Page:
09 October 2017

Barangaroo Reserve Wins Major American Prize

The American Architecture Prize honours designs in the disciplines of architecture, interior design, and landscape architecture with the goal of advancing the appreciation of architecture worldwide.

Barangaroo Reserve was selected as the 2017 Winner in the landscape architecture category, from a field of more than a thousand entries from 68 countries across the three disciplines.

Jury Citation:

Named for an influential Aboriginal woman of colonial Sydney, Barangaroo is a globally-significant, 22-hectare waterfront renewal project that redefines Sydney Harbour and its Central Business District.

Barangaroo Reserve was the first phase in the 3-district precinct to open. The project re-creates “Millers Point” headland in its original location by transforming a concrete container port into a naturalistic park with over 75,000 plantings native to the Sydney region.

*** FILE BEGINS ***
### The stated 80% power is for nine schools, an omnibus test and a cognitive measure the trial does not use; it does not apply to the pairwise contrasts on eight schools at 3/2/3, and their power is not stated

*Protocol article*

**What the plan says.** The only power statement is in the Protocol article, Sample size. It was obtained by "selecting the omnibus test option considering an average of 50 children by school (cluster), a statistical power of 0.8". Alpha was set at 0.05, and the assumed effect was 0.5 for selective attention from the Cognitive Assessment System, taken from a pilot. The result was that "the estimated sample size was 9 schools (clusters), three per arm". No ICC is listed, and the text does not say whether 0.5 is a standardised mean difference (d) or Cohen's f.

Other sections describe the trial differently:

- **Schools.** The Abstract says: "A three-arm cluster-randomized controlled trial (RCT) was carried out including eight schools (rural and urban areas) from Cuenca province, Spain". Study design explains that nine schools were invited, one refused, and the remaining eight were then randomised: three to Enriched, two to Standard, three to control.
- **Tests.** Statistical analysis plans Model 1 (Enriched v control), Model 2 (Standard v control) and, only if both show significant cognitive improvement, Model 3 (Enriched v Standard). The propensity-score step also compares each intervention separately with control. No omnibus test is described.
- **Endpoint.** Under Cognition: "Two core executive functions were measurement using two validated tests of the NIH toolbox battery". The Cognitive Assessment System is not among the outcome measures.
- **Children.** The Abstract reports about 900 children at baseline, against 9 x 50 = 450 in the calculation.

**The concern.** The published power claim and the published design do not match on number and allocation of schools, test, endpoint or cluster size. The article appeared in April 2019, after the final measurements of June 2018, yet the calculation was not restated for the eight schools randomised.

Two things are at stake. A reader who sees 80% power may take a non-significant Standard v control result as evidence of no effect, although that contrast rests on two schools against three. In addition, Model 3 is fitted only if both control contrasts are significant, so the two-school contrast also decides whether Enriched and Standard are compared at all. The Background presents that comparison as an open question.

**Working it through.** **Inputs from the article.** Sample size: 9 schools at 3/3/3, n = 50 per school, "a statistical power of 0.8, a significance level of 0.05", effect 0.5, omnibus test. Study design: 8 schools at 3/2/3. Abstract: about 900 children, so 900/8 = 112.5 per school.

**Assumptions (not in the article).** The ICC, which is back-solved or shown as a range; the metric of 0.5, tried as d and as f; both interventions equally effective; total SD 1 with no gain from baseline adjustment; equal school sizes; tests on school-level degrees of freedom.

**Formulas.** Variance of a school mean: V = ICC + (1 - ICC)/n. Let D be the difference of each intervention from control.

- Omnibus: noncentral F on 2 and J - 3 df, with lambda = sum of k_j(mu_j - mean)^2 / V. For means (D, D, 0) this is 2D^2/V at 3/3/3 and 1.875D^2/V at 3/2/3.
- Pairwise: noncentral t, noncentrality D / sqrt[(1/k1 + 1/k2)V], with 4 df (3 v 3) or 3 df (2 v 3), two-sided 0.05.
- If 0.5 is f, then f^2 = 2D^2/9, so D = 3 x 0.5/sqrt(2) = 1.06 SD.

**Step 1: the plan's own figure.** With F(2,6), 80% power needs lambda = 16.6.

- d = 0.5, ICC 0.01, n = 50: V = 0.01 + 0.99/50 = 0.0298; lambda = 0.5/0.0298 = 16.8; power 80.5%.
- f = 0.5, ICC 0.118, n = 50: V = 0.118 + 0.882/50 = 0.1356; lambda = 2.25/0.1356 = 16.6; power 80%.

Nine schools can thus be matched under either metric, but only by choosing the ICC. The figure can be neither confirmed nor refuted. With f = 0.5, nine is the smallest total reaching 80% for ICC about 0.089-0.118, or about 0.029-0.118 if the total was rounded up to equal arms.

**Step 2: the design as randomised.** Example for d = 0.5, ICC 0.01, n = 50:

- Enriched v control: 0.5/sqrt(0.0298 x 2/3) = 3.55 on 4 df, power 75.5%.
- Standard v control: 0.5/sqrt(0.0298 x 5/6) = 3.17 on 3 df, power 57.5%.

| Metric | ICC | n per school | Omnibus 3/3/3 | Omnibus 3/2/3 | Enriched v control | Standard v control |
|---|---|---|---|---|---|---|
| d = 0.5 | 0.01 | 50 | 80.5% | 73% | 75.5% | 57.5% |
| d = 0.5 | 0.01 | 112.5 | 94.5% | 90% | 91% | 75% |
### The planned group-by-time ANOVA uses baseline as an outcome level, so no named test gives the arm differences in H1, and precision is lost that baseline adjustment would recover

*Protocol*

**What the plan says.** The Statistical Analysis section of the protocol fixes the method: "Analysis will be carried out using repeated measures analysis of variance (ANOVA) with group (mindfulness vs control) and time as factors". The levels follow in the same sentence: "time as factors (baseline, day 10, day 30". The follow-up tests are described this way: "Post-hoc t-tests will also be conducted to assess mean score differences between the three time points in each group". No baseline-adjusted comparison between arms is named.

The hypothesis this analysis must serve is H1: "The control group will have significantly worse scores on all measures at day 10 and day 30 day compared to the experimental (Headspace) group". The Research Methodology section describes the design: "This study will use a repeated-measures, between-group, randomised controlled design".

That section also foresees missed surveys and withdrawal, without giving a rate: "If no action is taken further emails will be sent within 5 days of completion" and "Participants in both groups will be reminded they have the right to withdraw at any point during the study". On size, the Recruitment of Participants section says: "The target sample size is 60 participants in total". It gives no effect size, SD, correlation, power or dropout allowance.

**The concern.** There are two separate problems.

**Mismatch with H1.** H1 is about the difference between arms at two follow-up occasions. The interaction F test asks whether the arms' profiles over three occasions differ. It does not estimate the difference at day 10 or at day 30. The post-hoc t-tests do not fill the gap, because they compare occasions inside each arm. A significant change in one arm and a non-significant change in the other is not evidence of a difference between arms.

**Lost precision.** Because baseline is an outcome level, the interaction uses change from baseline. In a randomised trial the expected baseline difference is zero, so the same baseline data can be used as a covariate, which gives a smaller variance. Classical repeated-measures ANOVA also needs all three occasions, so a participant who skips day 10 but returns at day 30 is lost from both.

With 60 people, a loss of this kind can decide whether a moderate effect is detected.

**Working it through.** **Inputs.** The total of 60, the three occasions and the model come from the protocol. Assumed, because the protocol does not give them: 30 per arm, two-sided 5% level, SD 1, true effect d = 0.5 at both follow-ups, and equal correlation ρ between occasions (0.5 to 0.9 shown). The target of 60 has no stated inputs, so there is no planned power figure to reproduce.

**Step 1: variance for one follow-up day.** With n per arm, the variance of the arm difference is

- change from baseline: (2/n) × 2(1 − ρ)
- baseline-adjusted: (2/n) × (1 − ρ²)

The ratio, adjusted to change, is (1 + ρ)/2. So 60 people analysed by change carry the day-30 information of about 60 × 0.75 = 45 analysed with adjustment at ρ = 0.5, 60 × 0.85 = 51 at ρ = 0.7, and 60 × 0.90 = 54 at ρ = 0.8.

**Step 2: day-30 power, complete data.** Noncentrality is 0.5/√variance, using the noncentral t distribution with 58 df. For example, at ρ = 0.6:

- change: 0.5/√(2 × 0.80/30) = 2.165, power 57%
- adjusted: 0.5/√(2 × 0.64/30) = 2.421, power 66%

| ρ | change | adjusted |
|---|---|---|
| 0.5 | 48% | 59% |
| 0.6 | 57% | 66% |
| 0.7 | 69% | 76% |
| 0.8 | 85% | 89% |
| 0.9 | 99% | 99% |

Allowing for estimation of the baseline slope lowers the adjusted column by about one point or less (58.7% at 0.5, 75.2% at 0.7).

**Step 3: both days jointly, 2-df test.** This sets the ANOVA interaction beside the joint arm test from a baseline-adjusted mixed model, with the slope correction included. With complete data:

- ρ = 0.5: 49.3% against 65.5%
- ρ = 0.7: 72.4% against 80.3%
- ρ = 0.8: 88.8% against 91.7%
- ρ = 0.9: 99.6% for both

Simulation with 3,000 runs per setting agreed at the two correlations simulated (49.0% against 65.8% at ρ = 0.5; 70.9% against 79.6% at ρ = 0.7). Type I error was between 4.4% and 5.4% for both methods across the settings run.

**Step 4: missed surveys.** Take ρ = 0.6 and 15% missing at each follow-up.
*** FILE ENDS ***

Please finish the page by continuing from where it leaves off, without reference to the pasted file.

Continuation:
Guided by historical maps and paintings, the design of the headland includes a foreshore of 10,000 sandstone blocks excavated directly from the site. Walking and bicycle pathways separated by the “1836 Wall” symbolically mark the original precolonial shoreline.

Barangaroo Reserve is carbon-neutral, water-positive, and committed to creating zero waste. Selected as a Clinton Global Initiative, One Planet Living, and C40 Climate Positive development, the project recycled all existing materials onsite to form the headland. Hidden beneath the artificial headland, the “Cutaway” is a massive void formed through the sandstone excavation operations to host art exhibits, performances, and a future Aboriginal Cultural Center.

Barangaroo Reserve transforms a huge expanse of empty concrete into humane, usable space, marking the transformation of an industrialized site into a modern reinvention of its more sustainable past.


JPW acknowledges the Traditional Custodians of Country and honours their continuing connection to lands, waters, skies and communities.

We pay our respects to Elders past, present and emerging – as the Traditional Custodians of the land on which we work; and the Gadigal people of the Eora Nation on whose land our Studio is located.